Rapid changes are happening in the atmosphere due to uncontrolled human activities. The oceans and land are warming up expressly, with risk of human population not being able to limit global warming to even 2°C. The question is, what is the level of awareness among people about these hazardous shifts? The Intergovernmental Panel on Climate Change (IPCC)
is taking care of this issue by regularly releasing detailed reports on the state of climate. Moreover, the part of Sixth Assessment Report
has been issued on 09th August 2021, with warnings about the need for urgent and large-scale reductions in greenhouse emissions to limit global warning. “Human influence has warmed the climate at a rate that is unprecedented in at least the last 2000 years”, the Report warns. Immense CO2 emissions are increasing global sea levels at an accelerating rate since 1970 (at a rate of about 4 millimetres per year (1.5 inches per decade)). The rise is happening due to two reasons: the melting of ice in mountain glaciers and at the poles, and the expansion of oceans, as its’ waters take up the heat. Therefore, it is crucial to limit the world’s greenhouse gas emissions to lower the chances of destabilizing polar ice sheets.
The land is also subjected to global warming. IPCC has covered this challenge in Special Report on climate change, desertification, land degradation, sustainable land management, food security, and greenhouse gas fluxes in terrestrial ecosystems.”(issued in August 2019)
. Land is both a source and a sink of GHGs and plays a key role in the exchange of energy, water and aerosols between the land surface and atmosphere” the Special Report states. It is therefore important to regulate the impact of land surface temperature, which has risen twice as much as the global average temperature. These changes have already impacted food security, with studies showing that yields of some crops (e.g., maize and wheat) in many lower-latitude regions have been affected negatively. The overall conclusion of the Report is that increases in global mean surface temperature (GMST), relative to pre-industrial levels, affect processes involved in desertification (water scarcity), land degradation (soil erosion, vegetation loss, wildfire, permafrost thaw) and food security (crop yield and food supply instabilities). Changes in these processes drive risks to food systems, livelihoods, infrastructure, the value of land, and human and ecosystem health.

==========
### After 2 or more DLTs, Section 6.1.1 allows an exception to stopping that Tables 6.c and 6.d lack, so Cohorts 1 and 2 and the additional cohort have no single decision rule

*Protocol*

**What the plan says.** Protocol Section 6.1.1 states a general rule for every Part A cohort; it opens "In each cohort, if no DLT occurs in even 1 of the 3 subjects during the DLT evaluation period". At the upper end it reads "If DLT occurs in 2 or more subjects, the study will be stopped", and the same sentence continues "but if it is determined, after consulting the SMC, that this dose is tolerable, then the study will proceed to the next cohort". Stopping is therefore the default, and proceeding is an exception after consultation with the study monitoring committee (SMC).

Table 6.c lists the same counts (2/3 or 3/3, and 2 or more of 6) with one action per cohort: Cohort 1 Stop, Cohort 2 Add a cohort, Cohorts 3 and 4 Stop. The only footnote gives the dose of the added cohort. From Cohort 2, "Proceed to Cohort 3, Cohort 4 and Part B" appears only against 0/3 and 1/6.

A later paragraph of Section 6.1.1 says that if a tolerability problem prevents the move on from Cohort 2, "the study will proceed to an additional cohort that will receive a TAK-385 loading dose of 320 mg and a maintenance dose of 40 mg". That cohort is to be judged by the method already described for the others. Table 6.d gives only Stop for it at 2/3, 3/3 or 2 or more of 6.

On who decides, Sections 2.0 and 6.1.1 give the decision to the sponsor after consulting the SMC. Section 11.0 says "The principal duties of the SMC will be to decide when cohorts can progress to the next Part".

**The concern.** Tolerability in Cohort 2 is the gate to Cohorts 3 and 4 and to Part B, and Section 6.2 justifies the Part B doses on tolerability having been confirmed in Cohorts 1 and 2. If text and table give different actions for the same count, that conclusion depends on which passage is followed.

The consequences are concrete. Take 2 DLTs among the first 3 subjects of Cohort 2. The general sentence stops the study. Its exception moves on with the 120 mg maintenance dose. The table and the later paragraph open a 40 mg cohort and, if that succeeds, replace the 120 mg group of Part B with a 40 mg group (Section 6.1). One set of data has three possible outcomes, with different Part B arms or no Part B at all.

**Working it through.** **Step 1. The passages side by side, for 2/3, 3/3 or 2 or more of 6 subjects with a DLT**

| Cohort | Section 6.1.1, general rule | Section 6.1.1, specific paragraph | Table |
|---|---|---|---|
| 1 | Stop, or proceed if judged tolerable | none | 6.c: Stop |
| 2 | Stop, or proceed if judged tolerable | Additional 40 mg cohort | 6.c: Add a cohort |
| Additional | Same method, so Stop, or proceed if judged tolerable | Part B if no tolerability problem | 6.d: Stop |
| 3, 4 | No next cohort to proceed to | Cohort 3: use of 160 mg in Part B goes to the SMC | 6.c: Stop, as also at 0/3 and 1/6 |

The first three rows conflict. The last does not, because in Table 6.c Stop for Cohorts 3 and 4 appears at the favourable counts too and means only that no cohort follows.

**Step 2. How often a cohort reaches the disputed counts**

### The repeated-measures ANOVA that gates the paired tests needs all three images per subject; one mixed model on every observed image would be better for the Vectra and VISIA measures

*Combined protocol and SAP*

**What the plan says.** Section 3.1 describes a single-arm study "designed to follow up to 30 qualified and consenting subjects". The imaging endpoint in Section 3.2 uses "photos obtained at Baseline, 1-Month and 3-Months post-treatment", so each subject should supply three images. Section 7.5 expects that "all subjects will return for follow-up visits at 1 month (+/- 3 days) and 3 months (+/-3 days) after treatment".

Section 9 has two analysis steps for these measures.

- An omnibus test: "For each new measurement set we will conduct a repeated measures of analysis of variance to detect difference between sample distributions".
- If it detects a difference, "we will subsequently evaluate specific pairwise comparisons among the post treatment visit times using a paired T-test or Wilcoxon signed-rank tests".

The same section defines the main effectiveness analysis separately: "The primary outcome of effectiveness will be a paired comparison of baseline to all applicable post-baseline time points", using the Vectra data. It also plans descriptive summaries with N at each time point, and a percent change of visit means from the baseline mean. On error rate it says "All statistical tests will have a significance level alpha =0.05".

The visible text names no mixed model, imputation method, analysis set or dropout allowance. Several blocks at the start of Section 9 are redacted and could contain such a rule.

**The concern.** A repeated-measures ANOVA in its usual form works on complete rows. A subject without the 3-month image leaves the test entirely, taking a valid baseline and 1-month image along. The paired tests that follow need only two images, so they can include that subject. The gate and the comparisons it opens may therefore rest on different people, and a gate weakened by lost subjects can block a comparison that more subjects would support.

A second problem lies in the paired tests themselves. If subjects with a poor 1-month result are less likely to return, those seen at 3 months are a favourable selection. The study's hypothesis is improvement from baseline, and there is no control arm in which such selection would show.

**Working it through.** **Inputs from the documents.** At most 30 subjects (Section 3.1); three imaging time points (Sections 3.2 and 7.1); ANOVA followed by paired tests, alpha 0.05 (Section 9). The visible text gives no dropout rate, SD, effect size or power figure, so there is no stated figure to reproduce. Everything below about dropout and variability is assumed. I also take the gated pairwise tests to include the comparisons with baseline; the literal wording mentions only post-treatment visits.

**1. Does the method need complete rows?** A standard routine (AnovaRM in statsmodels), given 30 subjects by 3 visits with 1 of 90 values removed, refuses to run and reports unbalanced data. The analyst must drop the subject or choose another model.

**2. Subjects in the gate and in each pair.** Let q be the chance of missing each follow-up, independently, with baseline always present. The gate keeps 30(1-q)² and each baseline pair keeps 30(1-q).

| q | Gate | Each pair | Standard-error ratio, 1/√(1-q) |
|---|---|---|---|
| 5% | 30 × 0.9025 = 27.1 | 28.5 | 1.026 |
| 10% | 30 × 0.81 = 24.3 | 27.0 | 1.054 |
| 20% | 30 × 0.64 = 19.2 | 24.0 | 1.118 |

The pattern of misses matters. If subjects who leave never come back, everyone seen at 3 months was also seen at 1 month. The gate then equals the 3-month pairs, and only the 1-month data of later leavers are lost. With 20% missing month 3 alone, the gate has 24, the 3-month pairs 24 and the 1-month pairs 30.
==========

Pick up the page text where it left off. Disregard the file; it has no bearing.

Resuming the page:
Satellites also play a big role, especially in observing vegetation browning like in some regions including northern Eurasia, parts of North America, Central Asia and the Congo Basin, largely as a result of water stress. DIONE project accentuates the importance of satellite surveillance, given that Earth Observation is highly used for acquiring statistics such as those observed in IPCC reports. It is therefore important to support development of EO technologies, as well as press coverage of IPCC reports, given that data collected via these two channels greatly affects policymaking decisions.
To read the newest part of the Sixth Assessment Report, click here
To read the Special Report on Climate Change and Land, click here